Cleaning up Japan after the Fukushima Nuclear disaster

I have written before about what happened in Fukushima in March 2011, and about measuring radiation levels in Japan.  Given the situation there, a major question is: how can the contamination been cleaned up?

Removing the top 5cm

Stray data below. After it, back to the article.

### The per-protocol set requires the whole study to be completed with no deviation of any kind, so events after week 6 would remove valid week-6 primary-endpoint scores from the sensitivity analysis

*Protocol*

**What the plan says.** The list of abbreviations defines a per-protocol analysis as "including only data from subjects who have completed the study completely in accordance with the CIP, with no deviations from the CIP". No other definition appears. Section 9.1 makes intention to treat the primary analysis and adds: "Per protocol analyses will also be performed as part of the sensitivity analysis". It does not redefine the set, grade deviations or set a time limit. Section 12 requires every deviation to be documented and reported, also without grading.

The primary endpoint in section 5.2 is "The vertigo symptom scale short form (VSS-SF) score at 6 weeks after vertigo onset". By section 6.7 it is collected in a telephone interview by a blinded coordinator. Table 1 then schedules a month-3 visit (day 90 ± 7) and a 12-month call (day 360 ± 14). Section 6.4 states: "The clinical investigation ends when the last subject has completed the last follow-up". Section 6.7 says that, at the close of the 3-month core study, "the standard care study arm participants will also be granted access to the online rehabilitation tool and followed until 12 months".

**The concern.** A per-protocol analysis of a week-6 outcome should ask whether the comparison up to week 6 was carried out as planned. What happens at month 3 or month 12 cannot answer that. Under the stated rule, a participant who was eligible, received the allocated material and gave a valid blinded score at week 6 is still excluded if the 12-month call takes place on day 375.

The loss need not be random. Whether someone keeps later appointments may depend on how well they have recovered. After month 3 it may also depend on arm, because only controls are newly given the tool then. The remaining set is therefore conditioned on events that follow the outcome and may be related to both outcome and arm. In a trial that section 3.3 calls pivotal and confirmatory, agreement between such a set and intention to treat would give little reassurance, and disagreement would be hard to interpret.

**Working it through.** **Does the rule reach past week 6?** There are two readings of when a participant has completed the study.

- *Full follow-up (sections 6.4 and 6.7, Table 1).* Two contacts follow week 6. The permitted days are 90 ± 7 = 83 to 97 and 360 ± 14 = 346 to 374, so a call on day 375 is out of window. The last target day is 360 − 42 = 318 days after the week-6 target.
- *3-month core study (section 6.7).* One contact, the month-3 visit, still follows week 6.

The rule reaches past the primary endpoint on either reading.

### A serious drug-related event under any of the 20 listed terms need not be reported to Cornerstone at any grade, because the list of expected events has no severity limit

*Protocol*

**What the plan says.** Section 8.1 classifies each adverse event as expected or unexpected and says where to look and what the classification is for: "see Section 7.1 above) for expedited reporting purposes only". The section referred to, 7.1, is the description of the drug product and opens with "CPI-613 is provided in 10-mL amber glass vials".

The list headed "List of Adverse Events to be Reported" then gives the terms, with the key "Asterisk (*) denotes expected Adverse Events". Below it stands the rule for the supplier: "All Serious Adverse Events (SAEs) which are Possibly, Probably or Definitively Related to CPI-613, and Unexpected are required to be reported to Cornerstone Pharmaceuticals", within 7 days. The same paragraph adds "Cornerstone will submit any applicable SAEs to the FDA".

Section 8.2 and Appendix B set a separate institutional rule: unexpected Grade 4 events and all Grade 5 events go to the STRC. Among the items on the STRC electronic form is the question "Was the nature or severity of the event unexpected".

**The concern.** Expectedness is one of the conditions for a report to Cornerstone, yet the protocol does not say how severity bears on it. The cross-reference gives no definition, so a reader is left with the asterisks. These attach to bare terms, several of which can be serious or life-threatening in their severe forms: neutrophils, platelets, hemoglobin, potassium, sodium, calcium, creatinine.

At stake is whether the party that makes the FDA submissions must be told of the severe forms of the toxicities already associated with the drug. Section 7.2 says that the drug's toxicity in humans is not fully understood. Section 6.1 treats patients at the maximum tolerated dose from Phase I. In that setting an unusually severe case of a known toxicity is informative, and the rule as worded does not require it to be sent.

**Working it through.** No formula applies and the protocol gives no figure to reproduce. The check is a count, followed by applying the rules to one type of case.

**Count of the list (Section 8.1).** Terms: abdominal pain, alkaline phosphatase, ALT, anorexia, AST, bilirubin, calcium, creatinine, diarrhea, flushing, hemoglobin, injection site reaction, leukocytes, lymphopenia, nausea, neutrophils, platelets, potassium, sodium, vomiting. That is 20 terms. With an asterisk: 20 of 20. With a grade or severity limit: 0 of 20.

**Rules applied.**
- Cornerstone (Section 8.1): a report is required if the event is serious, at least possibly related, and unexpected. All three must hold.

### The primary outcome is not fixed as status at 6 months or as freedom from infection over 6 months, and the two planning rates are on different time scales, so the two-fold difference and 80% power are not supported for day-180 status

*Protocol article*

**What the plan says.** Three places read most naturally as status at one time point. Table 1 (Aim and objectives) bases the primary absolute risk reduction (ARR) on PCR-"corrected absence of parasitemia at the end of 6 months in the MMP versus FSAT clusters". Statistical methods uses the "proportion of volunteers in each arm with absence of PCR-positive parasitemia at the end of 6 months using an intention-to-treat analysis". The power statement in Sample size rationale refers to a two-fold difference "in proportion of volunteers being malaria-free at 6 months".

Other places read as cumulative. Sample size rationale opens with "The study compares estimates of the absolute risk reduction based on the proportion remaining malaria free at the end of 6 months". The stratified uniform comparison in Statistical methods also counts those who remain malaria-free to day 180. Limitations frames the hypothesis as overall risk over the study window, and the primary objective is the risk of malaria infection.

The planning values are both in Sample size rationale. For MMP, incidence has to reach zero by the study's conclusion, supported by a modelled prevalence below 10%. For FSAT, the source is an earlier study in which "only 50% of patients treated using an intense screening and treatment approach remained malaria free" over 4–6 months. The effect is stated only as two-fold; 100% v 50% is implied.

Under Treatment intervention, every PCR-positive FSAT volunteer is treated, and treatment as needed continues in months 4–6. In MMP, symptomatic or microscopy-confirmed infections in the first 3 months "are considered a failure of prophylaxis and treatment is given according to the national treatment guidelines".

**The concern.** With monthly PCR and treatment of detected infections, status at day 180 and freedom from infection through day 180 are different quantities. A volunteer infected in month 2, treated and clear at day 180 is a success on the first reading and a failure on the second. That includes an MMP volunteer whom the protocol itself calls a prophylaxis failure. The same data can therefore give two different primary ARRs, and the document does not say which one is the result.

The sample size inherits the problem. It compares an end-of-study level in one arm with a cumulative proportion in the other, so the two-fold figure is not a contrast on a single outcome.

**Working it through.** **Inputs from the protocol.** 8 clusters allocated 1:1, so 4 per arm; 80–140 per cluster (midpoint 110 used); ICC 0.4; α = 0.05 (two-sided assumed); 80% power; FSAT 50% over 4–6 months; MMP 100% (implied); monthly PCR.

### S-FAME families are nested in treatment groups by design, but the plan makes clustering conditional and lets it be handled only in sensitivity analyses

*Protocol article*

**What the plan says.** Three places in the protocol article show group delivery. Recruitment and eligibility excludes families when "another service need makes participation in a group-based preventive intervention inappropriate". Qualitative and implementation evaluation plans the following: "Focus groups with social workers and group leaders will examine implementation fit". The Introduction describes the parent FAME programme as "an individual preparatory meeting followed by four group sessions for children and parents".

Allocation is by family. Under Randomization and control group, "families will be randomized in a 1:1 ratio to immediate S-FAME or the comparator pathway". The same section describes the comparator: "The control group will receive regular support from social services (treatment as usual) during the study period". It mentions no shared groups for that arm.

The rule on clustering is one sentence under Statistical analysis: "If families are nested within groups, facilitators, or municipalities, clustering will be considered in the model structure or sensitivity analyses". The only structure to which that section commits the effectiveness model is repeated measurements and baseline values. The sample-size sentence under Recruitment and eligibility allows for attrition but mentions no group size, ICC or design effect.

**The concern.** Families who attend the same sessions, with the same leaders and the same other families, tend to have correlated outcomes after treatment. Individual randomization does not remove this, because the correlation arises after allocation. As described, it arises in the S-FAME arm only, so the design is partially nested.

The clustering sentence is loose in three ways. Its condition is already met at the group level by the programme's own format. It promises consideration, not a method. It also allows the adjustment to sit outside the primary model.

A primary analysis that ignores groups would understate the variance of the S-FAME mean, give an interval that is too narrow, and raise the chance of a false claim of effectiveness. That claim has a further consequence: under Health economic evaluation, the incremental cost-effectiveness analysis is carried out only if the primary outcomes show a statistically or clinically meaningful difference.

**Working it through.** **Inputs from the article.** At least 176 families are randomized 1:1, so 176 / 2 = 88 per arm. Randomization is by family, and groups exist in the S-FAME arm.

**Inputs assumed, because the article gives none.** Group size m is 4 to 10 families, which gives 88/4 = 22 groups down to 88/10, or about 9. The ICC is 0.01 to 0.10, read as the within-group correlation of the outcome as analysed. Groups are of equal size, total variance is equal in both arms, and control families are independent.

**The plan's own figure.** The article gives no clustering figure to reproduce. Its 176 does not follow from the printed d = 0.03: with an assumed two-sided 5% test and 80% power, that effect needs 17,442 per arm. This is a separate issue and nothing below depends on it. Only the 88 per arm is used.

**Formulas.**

Most of the longer lasting radioactive material released was caesium-137, which is a metal that boils at a low temperature (641° C).  Large quantities of caesium vapour were released into the atmosphere, and this condensed into very fine particles, which were spread by wind and rain and deposited on over a thousand of square kilometers.  Each atom of caesium-137 is unstable, and within about 30 years, half of them will decay, releasing gamma rays.  Caesium can form salts (similar to sodium chloride, or table salt) which are absorbed into plants and by animals and humans. Continue reading